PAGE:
We’re tracking about 1,500 influential and innovative companies in the talent acquisition space. One area where I believe that there’s a billion-dollar company waiting to be built is recruitment marketplaces. They seem to have hit a level of scale, but no one’s really hit it out of the park so far and I believe it’s a collaboration problem. Recruiters and staffing firms, in general, seem to have this fear of being collaborative, and whoever can solve that collaboration problem will have a really big impact. The closest I’ve seen is a company called Opolis — they’re doing some really interesting stuff around collaboration, building a collaborative marketplace for independent recruiters. That’s an area I’m very interested in. I also believe there’s going to be some consolidation over next three or so years and we’re going to see certain vendors emerging that take an all-in-one approach with the ATS and candidate relationship management converging. There are some really interesting tools coming out of the interview-management space, such as Comeet, a company based in Israel. I also think there’s going to be a convergence between vendor management systems and temporary labor marketplaces. Imagine, for example, a company logging on to its VMS and not only being able to see what the staffing firm puts in front of them but being able to connect directly with freelancers via Upwork and hire them.

Are there areas of talent tech that you think are getting too much hype, that are being oversold?

I have to really think about that one. Speaking as an investor, in certain segments of the ecosystem valuations are higher than would make sense based on traditional businesses, but that doesn’t necessarily mean they’re not going to be able to garner that valuation if they were sold or went public.

How many “incubator” companies are at TTL at the moment?

We currently have six companies right now. Every month I review about 30 technologies, I short-list them down to three, put them before a review committee and we determine how we want to work with them. We will be bringing on between six to 12 companies a year and will increase that number as we scale up our business.

Can you describe some of these companies?

We’re about to sign a company called Hyr, whose CEO was the chief technology officer of Zynga. They’re building a temp labor marketplace for on-demand employment that uses artificial intelligence to match companies with workers. These guys are going to kick ass; we’re very excited. Then there’s Talennium, which built a data dashboard that aggregates data from different point solutions to improve recruiting performance. We have Step.com, which built a platform that lets passive candidates assess their market value. We also have Talentron, which helps you create behavioral interview guides; Majio, which matches candidates with jobs; JobHuk, a recruitment marketplace; and InterviewJet.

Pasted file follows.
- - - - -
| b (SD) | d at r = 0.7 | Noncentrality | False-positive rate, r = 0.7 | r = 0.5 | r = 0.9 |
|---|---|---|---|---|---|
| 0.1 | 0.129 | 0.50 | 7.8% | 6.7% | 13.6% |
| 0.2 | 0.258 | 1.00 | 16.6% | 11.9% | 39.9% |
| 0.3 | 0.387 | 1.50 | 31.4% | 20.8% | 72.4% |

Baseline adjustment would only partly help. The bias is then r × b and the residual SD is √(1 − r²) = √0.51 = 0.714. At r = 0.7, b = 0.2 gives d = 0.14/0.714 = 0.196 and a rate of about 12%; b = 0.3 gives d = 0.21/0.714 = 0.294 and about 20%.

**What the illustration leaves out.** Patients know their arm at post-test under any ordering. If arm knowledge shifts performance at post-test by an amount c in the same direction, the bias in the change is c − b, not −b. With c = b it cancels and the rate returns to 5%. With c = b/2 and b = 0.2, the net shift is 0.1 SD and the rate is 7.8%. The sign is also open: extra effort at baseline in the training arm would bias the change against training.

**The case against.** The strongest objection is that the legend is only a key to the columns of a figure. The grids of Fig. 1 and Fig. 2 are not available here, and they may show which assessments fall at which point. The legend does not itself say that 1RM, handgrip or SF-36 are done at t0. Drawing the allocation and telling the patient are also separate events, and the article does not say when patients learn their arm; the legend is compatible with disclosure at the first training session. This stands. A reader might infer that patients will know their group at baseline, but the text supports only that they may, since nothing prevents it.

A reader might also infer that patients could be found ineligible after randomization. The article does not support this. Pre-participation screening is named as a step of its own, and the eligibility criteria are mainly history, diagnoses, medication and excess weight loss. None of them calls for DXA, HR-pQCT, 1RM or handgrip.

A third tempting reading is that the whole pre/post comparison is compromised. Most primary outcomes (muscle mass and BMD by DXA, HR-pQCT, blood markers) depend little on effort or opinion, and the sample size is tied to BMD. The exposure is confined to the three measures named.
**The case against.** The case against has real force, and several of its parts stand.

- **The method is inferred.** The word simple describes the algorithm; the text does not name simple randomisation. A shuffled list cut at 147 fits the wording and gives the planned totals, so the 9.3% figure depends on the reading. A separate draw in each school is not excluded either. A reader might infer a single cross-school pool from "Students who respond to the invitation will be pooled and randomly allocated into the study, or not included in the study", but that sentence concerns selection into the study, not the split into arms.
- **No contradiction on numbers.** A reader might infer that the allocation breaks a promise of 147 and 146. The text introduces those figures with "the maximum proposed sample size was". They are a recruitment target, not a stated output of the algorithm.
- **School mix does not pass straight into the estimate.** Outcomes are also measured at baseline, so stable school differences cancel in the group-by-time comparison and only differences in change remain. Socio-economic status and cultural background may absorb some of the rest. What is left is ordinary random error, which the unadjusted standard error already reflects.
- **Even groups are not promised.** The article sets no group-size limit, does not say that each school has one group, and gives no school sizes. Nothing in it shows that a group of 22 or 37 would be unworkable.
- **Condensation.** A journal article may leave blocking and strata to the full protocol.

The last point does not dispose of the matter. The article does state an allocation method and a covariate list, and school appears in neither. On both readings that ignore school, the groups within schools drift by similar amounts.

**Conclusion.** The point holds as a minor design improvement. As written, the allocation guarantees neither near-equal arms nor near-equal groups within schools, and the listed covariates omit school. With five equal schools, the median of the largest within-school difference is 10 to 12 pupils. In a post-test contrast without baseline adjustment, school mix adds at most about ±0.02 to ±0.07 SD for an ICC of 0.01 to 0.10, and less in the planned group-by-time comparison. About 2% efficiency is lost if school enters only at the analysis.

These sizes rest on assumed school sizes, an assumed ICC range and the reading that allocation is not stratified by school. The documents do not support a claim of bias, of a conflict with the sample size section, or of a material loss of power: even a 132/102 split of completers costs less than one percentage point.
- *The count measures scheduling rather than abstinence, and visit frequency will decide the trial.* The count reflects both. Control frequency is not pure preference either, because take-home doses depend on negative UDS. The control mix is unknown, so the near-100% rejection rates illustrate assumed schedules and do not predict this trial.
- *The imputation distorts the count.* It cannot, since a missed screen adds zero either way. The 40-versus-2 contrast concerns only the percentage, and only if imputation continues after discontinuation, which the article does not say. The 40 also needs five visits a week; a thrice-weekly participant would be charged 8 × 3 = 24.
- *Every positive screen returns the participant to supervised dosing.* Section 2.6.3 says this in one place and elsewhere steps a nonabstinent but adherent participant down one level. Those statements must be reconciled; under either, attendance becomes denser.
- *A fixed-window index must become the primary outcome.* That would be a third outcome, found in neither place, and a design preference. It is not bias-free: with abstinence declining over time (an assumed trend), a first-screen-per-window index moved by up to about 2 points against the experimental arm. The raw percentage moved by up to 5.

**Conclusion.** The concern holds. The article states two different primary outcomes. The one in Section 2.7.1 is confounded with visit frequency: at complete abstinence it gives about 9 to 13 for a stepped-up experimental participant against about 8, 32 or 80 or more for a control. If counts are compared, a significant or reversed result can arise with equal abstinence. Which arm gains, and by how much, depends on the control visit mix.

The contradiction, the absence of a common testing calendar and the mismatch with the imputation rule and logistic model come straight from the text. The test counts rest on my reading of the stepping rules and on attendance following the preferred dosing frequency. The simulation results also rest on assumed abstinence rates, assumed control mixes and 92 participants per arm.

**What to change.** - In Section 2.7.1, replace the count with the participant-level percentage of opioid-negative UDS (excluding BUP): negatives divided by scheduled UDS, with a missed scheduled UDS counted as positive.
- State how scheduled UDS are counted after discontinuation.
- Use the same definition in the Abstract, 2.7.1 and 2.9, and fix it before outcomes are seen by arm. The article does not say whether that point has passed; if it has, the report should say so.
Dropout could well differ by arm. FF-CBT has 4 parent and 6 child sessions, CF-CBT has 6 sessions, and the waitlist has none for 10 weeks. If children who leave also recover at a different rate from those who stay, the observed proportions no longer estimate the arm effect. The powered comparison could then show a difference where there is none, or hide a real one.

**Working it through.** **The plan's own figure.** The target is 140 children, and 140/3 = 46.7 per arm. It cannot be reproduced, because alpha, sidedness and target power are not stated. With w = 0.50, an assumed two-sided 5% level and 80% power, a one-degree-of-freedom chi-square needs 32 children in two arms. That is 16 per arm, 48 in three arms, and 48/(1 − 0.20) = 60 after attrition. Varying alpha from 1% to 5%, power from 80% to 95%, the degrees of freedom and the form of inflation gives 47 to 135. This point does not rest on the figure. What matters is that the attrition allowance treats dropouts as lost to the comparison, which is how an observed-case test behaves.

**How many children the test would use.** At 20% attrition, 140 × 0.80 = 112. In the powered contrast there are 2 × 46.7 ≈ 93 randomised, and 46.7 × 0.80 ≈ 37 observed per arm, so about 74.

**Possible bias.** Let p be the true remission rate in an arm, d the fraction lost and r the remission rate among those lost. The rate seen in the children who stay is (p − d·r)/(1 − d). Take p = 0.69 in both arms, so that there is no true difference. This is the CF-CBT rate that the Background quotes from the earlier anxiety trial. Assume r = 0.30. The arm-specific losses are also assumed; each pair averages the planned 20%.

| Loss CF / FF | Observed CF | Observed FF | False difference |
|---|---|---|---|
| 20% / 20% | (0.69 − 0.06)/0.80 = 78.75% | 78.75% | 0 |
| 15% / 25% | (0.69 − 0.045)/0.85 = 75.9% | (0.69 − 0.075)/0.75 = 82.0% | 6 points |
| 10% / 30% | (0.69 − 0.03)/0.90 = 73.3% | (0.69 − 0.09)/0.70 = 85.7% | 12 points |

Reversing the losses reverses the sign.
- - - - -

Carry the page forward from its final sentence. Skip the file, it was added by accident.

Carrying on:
How do you decide which companies to incubate at the lab?

We do an extensive review of a company; we need to ensure there’s a product being built that I can put in front of buyers. But what I really need to know is whether the company has a CEO who has vision, and can see it through. I need to know that you can build the technology and then sell the technology. Fourth, I want to know whether you’re self-aware. It’s not only having a vision, but you have to be self-aware of what that vision is. For example, if you tell me your competitor is LinkedIn and I don’t see it that way, then something’s off. Lastly, you have to have strong listening skills. I’m more of a talent scout, and so one of the key identifiers for me is listening skills: I really want to know not necessarily that you’re going to listen to me, but more importantly, if the market tells you “no, there’s no demand for this,” then you need to be able to adapt and move on rather than go ahead and try and sell something that’s not working. So I look for people who have the ability to listen, to learn and pivot.

How do you determine whether someone is a good listener?

I ask them lots of questions, even stupid questions. I might ask them if they’d be willing to change their company’s name. I’m not looking for them to just roll over and say “Sure, OK,” but don’t just say “No, because I want to do this.” Or, I might say “I don’t think LinkedIn is your competitor, I think this is your competitor,” and I’ll see how they react.

This article originally featured on the Recruiting Trends website.